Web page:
Zelinsky, Gregory, Director of Cognitive Science Program. Ph.D., 1994, Brown University: Attention and eye movements during visual search and visual working memory tasks. Cognitive Science Program
Anderson, Brenda J., Ph.D., 1993, University of Illinois: Rodent models of the effects of exercise and stress on brain structure, metabolism, and function. Integrative Neuroscience/Biopsychology Program
Franklin, Nancy. Ph.D., 1989, Stanford University: Human memory; source monitoring; spatial cognition; mental models. Cognitive Science Program
Freitas, Antonio L., Ph.D., 2002, Yale University: Social cognition, motivation, self-regulation. Social and Health Program
Leung, Hoi-Chung, Director of Undergraduate Studies, Ph.D., 1997, Northwestern University: Prefrontal and parietal function in human cognition; neural mechanisms underlying information processing and response control; FMRI applications in cognitive neuroscience. Integrative Neuroscience/Biopsychology Program
London, Bonita, Director of MA Program, Ph.D., 2006, Columbia University: Social identity and intergroup processes; stereotyping and prejudice; academic achievement. Social and Health Program
Luhmann, Christian, Ph.D., 2006, Vanderbilt University: High-level cognition; causal and associative learning, probabilistic reasoning, economic and perceptual decision making, neuroimaging and computational modeling. Cognitive Science Program
Mohanty, Aprajita, Ph.D., 2011, University of Illinois-Urbana Champaign: Neural mechanisms of emotion-cognition interactions; effect of emotion on perception and working-memory in anxiety and schizophrenia; using pattern information in fMRI and computational modeling to study perception and emotion. Clinical Program
Moyer, Anne, Ph.D. 1995, Yale University: Psychosocial issues surrounding cancer risk: research synthesis and research methodology. Social and Health Program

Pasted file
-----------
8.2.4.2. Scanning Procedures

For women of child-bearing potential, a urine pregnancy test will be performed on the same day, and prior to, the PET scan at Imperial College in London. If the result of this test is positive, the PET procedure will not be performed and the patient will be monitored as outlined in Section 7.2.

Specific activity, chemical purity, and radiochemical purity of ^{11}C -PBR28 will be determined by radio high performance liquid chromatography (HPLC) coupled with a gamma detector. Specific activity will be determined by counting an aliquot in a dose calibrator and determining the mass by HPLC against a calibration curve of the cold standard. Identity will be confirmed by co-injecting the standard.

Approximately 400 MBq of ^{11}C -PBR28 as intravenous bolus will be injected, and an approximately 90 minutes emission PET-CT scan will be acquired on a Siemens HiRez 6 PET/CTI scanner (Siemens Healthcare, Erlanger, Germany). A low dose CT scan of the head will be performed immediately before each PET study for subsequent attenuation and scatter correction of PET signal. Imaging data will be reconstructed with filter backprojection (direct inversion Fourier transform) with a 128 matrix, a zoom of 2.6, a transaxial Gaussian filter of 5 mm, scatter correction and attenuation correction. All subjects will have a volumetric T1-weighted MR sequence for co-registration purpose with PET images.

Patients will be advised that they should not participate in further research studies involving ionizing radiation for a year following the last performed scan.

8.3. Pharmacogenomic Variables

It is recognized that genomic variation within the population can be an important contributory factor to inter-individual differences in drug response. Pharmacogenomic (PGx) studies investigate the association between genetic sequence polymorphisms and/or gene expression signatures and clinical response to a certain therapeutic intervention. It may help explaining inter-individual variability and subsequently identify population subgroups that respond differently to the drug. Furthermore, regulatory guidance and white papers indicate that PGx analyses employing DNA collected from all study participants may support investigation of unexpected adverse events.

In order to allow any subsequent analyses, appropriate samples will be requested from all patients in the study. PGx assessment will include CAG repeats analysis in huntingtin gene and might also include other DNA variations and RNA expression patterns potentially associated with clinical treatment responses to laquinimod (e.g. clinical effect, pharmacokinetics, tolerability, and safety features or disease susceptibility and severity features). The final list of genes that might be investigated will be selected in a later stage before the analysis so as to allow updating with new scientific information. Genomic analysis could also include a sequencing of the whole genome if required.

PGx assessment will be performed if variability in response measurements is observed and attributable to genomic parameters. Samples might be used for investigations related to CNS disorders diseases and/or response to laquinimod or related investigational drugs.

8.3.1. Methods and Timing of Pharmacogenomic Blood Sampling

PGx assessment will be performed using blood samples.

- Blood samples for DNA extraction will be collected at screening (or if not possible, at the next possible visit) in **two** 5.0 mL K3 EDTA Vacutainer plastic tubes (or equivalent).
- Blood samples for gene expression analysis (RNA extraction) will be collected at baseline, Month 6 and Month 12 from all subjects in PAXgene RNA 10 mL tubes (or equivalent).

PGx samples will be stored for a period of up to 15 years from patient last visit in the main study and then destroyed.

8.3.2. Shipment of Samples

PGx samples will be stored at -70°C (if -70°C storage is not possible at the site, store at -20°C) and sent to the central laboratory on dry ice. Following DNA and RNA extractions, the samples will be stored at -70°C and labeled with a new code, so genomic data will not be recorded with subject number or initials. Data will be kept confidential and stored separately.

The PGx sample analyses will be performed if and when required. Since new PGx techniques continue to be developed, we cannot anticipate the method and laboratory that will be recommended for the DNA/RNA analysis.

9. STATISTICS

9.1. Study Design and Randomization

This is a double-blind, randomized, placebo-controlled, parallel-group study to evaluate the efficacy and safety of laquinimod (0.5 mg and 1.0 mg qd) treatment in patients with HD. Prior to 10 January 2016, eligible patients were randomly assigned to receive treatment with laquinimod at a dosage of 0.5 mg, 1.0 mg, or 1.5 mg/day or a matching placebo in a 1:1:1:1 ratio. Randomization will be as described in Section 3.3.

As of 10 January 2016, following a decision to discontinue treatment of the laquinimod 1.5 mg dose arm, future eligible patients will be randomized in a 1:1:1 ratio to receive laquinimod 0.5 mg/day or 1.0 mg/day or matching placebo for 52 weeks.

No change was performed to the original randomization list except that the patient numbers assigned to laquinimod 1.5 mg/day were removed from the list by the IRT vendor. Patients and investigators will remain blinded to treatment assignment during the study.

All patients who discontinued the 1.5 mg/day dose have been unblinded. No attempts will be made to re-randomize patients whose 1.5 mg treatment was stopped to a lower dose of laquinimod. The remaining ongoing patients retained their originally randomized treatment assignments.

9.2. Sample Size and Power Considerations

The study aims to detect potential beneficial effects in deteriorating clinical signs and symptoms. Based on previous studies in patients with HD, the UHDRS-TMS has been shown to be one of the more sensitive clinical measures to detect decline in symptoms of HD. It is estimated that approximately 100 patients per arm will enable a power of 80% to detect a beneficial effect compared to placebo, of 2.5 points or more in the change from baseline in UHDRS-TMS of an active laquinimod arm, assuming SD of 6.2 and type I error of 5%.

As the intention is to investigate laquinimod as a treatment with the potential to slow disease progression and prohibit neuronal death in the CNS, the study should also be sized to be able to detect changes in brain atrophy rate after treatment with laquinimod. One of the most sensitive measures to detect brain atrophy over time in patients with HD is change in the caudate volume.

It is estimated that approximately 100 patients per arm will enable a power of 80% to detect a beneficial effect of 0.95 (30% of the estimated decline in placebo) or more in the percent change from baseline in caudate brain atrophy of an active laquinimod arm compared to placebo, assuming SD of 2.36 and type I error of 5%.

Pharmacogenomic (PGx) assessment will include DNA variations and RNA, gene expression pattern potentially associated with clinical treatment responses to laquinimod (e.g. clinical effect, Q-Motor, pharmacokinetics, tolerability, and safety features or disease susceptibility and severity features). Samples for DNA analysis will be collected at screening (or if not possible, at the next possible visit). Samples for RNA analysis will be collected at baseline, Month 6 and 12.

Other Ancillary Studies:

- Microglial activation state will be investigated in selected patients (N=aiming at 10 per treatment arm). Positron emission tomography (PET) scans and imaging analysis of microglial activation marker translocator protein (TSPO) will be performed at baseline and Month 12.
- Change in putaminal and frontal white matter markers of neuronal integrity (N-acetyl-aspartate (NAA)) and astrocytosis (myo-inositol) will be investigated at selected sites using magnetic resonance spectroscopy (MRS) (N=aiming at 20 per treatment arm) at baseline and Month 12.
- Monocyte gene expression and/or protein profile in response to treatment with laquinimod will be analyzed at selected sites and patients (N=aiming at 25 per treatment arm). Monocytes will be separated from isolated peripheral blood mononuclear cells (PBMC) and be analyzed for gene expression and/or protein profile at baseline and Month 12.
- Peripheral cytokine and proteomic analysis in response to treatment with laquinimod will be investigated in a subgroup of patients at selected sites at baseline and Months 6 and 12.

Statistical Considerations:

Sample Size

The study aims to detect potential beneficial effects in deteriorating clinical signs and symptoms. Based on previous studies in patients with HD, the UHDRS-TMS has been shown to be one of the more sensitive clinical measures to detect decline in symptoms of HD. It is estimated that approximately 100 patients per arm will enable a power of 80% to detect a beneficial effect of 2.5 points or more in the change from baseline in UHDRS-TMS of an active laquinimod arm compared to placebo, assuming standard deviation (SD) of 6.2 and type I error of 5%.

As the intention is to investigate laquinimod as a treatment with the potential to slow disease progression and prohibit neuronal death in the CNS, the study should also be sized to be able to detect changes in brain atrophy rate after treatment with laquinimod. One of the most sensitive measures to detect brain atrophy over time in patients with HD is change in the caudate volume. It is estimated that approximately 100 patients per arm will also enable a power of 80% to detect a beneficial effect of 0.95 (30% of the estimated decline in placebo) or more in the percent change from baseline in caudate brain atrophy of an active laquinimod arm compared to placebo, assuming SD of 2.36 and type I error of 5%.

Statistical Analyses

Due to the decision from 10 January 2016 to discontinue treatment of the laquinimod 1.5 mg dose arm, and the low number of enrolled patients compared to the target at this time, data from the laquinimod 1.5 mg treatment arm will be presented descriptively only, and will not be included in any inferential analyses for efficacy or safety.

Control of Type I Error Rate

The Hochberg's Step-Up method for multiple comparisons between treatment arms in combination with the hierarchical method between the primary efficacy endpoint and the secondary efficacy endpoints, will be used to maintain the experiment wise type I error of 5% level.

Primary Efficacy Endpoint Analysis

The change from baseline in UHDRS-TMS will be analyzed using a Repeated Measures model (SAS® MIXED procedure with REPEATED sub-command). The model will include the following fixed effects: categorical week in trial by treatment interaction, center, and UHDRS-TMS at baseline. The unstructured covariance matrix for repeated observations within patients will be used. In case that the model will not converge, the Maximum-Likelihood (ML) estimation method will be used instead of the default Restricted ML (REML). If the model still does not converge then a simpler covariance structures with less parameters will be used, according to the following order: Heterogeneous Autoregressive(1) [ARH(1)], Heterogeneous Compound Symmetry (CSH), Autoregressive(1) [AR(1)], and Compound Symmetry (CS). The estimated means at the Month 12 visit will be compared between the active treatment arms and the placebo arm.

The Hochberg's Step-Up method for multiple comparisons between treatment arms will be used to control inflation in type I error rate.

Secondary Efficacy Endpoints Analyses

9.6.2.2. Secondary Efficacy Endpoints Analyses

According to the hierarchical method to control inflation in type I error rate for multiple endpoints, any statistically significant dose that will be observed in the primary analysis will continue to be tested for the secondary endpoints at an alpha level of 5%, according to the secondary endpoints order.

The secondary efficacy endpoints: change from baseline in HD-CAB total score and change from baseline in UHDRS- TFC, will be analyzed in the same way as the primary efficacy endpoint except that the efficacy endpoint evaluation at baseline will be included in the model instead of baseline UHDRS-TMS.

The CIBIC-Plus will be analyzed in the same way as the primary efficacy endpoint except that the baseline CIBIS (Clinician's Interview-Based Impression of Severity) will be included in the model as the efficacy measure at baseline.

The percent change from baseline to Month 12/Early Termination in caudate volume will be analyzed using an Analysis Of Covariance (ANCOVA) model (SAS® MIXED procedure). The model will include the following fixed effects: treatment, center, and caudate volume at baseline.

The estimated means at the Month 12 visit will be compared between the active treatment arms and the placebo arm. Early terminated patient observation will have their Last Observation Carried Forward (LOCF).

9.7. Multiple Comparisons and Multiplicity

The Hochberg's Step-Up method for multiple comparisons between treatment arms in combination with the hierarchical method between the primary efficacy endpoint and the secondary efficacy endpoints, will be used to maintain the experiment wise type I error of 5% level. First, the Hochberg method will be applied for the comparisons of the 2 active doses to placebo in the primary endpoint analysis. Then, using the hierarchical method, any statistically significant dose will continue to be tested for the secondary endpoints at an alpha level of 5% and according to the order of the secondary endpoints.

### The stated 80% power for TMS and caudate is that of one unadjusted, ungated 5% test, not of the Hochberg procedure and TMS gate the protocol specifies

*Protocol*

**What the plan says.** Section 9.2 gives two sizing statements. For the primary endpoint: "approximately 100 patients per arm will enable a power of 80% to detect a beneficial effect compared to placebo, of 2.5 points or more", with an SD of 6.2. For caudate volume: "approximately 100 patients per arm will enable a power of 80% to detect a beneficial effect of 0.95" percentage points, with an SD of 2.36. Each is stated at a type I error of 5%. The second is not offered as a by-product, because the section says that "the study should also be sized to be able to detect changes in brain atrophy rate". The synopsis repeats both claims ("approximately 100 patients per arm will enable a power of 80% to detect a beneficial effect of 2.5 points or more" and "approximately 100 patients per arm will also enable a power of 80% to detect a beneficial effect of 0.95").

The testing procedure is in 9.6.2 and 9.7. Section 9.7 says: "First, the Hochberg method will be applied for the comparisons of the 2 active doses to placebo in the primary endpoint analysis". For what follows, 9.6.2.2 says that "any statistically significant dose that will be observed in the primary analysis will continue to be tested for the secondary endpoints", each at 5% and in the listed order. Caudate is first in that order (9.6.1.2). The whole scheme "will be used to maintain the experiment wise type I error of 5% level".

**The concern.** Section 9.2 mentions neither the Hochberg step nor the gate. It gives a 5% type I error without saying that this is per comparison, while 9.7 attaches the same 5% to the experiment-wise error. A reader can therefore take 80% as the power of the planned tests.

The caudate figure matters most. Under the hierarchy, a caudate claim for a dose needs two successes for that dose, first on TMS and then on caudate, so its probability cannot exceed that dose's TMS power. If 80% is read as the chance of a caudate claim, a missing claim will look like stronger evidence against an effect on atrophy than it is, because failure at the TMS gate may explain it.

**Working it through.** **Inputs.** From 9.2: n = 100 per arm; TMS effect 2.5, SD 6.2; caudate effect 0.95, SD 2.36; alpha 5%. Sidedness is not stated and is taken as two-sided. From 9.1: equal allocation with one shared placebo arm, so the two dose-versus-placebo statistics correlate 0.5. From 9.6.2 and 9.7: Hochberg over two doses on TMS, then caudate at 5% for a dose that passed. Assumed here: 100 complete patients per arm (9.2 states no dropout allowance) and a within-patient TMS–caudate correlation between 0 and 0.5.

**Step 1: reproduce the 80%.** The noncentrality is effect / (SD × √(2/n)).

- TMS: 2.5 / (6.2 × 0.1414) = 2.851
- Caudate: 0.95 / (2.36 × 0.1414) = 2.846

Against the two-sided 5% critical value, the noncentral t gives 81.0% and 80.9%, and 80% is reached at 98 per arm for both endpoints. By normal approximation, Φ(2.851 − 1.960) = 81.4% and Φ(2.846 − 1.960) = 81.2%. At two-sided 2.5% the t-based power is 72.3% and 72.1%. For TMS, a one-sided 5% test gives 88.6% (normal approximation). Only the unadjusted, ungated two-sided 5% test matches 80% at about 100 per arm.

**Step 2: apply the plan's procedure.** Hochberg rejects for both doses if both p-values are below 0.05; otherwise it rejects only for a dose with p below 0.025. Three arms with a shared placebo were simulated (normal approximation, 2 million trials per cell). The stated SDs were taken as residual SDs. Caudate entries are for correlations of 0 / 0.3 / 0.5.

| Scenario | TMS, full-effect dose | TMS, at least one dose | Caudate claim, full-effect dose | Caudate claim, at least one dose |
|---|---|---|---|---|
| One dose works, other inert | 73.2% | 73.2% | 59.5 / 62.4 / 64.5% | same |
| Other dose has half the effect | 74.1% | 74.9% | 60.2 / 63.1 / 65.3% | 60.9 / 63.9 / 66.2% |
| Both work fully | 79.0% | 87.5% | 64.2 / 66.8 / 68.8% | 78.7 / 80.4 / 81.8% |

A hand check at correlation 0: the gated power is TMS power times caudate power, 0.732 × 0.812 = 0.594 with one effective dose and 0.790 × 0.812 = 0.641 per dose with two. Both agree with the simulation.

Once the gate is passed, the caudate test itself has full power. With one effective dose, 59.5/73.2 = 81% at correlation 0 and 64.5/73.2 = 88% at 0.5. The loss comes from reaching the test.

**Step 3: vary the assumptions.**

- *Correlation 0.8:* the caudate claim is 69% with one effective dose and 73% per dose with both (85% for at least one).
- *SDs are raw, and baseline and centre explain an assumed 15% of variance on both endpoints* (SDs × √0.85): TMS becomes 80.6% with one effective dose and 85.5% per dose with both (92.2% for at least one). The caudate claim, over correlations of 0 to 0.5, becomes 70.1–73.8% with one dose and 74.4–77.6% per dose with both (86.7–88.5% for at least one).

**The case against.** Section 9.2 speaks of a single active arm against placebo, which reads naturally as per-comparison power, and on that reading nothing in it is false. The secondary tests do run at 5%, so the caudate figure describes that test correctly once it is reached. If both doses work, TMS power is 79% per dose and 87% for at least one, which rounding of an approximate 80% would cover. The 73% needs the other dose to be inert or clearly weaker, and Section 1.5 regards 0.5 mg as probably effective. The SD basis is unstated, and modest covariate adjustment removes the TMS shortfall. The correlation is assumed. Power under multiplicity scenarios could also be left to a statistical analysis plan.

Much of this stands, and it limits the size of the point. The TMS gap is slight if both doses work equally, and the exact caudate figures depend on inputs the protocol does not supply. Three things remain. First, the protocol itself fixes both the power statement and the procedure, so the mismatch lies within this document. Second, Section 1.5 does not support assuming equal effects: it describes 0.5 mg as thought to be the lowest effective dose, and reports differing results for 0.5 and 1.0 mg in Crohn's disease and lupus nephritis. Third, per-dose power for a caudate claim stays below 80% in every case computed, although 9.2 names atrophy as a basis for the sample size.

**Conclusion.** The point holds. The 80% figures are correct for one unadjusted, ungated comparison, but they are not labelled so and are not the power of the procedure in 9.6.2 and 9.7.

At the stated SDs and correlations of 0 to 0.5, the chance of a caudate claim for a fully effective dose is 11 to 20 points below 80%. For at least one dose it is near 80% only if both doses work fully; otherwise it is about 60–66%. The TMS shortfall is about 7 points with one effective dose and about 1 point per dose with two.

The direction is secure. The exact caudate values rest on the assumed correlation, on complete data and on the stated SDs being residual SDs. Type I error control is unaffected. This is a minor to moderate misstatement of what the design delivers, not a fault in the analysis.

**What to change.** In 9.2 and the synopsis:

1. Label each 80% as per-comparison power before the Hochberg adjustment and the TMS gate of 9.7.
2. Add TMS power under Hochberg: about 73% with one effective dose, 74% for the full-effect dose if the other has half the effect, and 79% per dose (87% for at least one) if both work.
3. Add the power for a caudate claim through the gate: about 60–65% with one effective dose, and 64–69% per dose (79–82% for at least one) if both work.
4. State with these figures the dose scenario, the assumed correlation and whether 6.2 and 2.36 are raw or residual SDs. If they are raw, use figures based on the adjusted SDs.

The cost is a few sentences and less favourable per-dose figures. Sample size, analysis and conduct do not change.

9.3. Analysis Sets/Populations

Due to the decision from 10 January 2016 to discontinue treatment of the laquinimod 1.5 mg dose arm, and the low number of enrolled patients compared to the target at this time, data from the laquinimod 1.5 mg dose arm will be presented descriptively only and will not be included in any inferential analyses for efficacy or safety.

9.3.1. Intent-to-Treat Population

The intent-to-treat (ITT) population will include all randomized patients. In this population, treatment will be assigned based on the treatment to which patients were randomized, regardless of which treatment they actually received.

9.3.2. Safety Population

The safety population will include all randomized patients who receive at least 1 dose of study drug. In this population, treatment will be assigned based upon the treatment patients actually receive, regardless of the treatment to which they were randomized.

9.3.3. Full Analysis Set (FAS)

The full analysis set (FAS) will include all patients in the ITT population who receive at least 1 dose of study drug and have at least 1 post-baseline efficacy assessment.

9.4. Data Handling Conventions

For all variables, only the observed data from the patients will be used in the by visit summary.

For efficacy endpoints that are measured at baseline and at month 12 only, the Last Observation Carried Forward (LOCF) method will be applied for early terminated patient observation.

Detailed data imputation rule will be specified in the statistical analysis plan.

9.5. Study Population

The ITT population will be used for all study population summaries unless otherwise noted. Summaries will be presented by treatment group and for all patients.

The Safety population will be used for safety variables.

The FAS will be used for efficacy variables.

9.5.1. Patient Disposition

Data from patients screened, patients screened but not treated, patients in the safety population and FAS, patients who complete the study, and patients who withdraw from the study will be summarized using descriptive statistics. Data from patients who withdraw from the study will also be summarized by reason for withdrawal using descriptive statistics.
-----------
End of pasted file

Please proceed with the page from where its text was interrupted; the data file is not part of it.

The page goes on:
Bernard, Kristin, Ph.D., 2013, University of Delaware: Child maltreatment; neurobiological consequences of early life adversity; parent-child relationships; early parenting interventions; psychobiology of parenting and attachment. Clinical Program.
Eaton, Nicholas, Ph.D., 2012, University of Minnesota: Conceptualization, classification, assessment, and structure of psychopathology; normal and pathological personality; quantitative methods and psychometrics; comorbidity; individual differences; aging; sexuality and sexual orientation. Clinical Program
Hymowitz, Genna, Research Assistant Professor, Ph.D., 2011, Stony Brook University: Cognitive biases and chronic medical conditions; biopsychosocial processes in obesity and obesity treatment; stress and gastrointestinal illness; interdisciplinary interventions for chronic illness. Clinical Program
Jarcho, Johanna, Ph.D., 2010, University of California, Los Angeles: Brain function that promotes or protects against onset of anxiety; developmental differences in the neural correlates of social cognition in anxious and healthy individuals; effects of peer victimization on psychosocial and neurobiological functioning; relationship between biases in social cognition and social competence. Clinical Program | Social & Health Program
Lerner, Matthew, Ph.D., 2013, University of Virginia: Elucidating novel models of and processes underlying social functioning in youth; design and development of empirically-supported social competency interventions for youth with developmental disorders (e.g. autism spectrum disorders & attention-deficit/hyperactivity disorder); therapeutic process variables (mediators and moderators of outcomes) in social competency intervention research; developmental psychopathological and neuroplastic models of social competence deficits; peer relations and their impact on developmental psychopathology. Clinical Program
Nelson, Brady, Research Assistant Professor, Ph.D., 2013, University of Illinois-Chicago., Emotional and motivational mechanisms of anxiety disorders and depression; developmental psychopathology; EEG; fMRI; reward sensitivity; startle reflex; uncertainty and unpredictability. Clinical Program
Parsons, Ryan, Ph.D., 2008, University of Wisconsin-Milwaukee: Neurobiology of learning and memory; memory consolidation; fear extinction; anxiety; neural plasticity. Integrative Neuroscience Program.
Scott, Stacey B., Ph.D. 2009, University of Notre Dame. Stress, emotions, health, lifespan development, longitudinal and intensive measurement designs and analysis. Social and Health Program